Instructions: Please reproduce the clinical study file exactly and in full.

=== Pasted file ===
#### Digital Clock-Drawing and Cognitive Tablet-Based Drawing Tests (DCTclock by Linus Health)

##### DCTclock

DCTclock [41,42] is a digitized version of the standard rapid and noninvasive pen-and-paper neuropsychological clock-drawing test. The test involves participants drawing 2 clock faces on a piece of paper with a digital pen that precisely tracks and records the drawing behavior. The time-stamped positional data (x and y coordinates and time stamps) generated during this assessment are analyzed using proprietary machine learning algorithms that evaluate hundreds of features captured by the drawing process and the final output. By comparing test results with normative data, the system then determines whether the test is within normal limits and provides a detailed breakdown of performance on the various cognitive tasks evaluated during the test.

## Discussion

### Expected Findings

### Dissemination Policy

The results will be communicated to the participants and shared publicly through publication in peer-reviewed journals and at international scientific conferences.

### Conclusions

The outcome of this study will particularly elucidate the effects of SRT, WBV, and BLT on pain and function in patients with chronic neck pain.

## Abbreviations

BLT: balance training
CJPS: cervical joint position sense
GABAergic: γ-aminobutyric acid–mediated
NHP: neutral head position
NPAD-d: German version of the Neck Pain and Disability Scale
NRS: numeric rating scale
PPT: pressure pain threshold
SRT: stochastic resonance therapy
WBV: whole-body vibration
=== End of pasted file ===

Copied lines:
#### Digital Clock-Drawing and Cognitive Tablet-Based Drawing Tests (DCTclock by Linus Health)

##### DCTclock

DCTclock [41,42] is a digitized version of the standard rapid and noninvasive pen-and-paper neuropsychological clock-drawing test. The test involves participants drawing 2 clock faces on a piece of paper with a digital pen that precisely tracks and records the drawing behavior. The time-stamped positional data (x and y coordinates and time stamps) generated during this assessment are analyzed using proprietary machine learning algorithms that evaluate hundreds of features captured by the drawing process and the final output. By comparing test results with normative data, the system then determines whether the test is within normal limits and provides a detailed breakdown of performance on the various cognitive tasks evaluated during the test.

## Discussion

### Expected Findings

### Dissemination Policy

The results will be communicated to the participants and shared publicly through publication in peer-reviewed journals and at international scientific conferences.

### Conclusions

The outcome of this study will particularly elucidate the effects of SRT, WBV, and BLT on pain and function in patients with chronic neck pain.

## Abbreviations

BLT: balance training
CJPS: cervical joint position sense
GABAergic: γ-aminobutyric acid–mediated
NHP: neutral head position
NPAD-d: German version of the Neck Pain and Disability Scale
NRS: numeric rating scale
PPT: pressure pain threshold
SRT: stochastic resonance therapy
WBV: whole-body vibration